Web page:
Housing crisis has “no easy solution” as Australia will miss 160,000 home target, report predicts

Australia will miss its target of building 1.2 million new homes by 2029, with the federal government’s housing advisory body predicting a shortfall of 160,000.

A new report from the National Housing Supply and Affordability Council forecasts Australia will build just 1.04 million new homes before the mid-2029 housing deal deadline.

“The problems in our housing market are deep-rooted and there is no easy solution,” said Council President Susan Lloyd-Hurwitz.

“At its core, this crisis is due to insufficient supply, but many contributing factors are exacerbating it: the resumption of migration at an accelerated pace, rising interest rates, skills shortages, the high number of insolvencies of construction companies, weak consumer confidence and cost inflation, to name just a few. some.

“All of this combines to create an environment in which prices and rents are growing faster than wages, rental vacancies are near historic lows, 169,000 households are on public housing waiting lists, 122,000 people are are homeless and the projected housing supply is very low. ”

The report showed that housing affordability worsened in 2023 from already challenging levels and would worsen further in the near term.

Australia will miss its 2029 homebuilding target by around 160,000 new homes. Photo: Getty

It said new demand significantly exceeded new supply in the 2023-24 financial year, with new deficits expected in the 2024-25 and 2025-26 financial years.

How to build more houses

PropTrack senior economist Eleanor Creagh said Australia would need to almost double current levels of construction activity to reach the 1.2 million target.

Creagh said the country was completing just under 170,000 new homes a year and starting even fewer, which was below the average of the previous decade.

At the same time, the decline in construction approvals has indicated that the situation is only going to get worse, he said.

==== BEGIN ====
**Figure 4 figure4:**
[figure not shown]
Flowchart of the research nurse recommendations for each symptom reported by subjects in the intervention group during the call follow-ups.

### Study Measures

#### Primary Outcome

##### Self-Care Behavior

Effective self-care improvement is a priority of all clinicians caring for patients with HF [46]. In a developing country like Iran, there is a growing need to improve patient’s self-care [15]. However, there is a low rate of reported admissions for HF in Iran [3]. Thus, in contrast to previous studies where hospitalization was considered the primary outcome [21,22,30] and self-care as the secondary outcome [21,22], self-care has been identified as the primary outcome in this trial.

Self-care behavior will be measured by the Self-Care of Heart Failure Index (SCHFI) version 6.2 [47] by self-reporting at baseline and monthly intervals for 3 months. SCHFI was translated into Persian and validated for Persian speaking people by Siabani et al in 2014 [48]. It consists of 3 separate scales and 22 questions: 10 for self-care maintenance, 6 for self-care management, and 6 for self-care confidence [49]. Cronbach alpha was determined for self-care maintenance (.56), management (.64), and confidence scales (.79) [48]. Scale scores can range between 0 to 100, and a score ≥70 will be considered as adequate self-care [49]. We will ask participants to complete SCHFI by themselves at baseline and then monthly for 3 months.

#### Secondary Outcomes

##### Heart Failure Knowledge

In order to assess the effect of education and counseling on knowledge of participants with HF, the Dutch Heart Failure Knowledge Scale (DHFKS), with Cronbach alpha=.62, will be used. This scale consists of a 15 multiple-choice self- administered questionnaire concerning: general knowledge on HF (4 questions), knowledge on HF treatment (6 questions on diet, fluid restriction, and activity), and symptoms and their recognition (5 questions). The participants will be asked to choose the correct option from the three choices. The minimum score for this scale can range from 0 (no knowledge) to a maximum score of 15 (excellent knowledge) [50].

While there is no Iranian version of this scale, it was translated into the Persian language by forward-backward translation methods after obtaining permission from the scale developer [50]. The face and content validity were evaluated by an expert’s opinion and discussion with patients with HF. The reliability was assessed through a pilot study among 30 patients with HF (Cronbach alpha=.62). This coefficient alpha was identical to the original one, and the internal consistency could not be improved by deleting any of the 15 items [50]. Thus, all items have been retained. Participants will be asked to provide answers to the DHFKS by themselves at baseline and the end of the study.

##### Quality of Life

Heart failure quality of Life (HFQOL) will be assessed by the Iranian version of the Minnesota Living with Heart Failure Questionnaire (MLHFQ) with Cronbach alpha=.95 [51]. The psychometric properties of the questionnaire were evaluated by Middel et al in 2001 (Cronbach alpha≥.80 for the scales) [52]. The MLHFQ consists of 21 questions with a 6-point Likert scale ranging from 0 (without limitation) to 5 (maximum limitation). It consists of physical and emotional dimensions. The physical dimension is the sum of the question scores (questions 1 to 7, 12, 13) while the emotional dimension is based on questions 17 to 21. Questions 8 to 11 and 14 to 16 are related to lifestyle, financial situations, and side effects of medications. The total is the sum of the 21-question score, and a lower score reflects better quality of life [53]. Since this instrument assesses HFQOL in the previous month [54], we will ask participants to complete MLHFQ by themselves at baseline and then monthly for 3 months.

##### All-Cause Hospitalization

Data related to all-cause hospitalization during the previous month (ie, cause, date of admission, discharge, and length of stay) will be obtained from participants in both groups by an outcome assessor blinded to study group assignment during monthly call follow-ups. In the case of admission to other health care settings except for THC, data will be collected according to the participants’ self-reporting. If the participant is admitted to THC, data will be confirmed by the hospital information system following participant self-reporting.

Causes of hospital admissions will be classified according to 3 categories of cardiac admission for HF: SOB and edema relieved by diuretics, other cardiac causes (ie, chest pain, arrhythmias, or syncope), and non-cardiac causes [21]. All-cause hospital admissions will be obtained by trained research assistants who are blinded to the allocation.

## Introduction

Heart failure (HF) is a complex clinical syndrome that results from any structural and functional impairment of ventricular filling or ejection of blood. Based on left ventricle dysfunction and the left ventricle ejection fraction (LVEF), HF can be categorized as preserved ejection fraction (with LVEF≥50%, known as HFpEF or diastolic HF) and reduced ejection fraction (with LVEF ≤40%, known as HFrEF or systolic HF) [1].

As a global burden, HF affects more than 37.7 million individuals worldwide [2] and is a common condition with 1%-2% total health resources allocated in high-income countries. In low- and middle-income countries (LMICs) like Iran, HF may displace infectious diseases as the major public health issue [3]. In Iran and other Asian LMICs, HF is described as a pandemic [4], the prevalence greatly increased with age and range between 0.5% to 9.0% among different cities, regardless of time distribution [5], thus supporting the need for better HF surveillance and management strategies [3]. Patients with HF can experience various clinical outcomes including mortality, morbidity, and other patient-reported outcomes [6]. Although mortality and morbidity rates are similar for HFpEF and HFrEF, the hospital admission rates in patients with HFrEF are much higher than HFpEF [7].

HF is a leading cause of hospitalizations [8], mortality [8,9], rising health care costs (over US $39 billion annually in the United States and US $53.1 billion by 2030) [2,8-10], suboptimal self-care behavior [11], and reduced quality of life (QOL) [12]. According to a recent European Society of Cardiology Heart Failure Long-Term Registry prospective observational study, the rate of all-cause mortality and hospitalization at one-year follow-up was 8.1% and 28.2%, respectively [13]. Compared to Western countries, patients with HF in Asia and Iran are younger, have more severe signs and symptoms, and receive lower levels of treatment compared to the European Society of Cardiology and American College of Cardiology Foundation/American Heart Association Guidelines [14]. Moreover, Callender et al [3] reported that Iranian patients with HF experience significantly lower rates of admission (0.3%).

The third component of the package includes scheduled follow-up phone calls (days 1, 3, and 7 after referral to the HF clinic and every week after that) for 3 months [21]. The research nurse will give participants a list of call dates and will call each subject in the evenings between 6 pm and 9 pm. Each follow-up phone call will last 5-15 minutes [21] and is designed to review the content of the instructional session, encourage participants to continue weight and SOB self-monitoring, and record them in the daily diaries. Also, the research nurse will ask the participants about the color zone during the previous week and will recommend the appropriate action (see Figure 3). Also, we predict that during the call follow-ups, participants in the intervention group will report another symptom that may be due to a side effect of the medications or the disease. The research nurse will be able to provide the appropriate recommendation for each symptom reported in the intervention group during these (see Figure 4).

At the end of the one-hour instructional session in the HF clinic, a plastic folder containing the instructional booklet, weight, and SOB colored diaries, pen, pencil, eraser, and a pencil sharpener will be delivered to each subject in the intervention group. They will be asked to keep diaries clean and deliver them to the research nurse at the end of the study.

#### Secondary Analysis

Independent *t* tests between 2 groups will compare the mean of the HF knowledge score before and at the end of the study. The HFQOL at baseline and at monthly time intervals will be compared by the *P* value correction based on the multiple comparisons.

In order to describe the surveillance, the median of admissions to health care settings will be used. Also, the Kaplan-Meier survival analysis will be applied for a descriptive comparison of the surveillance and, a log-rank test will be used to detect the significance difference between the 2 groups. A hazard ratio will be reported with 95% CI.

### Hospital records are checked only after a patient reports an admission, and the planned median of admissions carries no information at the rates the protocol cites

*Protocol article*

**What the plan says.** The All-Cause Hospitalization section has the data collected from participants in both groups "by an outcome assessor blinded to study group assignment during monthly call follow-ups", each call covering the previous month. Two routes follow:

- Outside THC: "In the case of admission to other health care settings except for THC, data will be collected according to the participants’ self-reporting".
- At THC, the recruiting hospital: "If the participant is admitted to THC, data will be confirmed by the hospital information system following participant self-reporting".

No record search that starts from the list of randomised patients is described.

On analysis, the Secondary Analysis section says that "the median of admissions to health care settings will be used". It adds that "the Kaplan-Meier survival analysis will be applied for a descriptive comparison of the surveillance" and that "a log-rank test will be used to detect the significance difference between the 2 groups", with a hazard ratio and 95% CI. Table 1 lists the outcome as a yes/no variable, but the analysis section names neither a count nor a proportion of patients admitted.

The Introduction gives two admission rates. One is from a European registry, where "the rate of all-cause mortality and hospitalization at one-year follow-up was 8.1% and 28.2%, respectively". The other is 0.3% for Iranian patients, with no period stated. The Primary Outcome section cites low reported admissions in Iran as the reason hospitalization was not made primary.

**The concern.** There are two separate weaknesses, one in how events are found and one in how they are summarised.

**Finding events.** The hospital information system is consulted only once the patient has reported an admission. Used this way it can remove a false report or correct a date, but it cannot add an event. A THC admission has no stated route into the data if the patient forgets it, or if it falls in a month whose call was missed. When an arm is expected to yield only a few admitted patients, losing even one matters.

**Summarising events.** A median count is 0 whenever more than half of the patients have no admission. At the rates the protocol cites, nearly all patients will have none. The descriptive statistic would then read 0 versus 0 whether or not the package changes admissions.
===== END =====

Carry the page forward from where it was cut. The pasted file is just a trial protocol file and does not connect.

“Using recent estimated attrition between approval and completion, that annual completion figure could trend towards 140,000 unless something changes,” Ms Creagh said.

“That would be just over half of the 240,000 homes a year that must be built to meet the target of 1.2 million new homes by 2029, a figure that is further exceeded by the number of new homes needed for newcomers. if the average household size remains the same. same.”

PropTrack senior economist Eleanor Creagh says Australia needs to almost double current levels of construction activity to reach the target of 1.2 million new homes. Photo: Exterior

Governments must act faster

Creagh said a combination of measures was needed to support new housing construction, including planning, zoning and workforce reforms.

Federal, state and territory governments agreed last year on a series of housing reforms to meet the new housing target, including changes to planning and rental systems.

However, the real estate industry has been calling on lawmakers to make bigger changes and move faster on their reforms.

Property Council chief executive Mike Zorbas said the government’s property targets were Australia’s best chance to reduce the property deficit.

“The golden levers here are planning efficiency, land release and last mile infrastructure and governments are finally starting to understand this,” he said.

Australia will need almost 1.08 million new homes due to increased demand by mid-2029. Photo: Getty

The federal government has allocated $25 billion to improve housing, including the $10 billion Housing Australia Future fund; the $3 billion new housing bonus to incentivize state governments; and the $2 billion social housing accelerator.

Federal Treasurer Jim Chalmers said building 1.2 million homes was an ambitious target.

“We have already committed more than $25 billion over the next decade to build more homes for Australians, so there are more homes for buyers, more homes for renters and more homes for those who need them most,” he said.

It comes as the government’s Shared Help to Buy plan remains stalled in the Senate due to opposition from the Coalition and the Greens.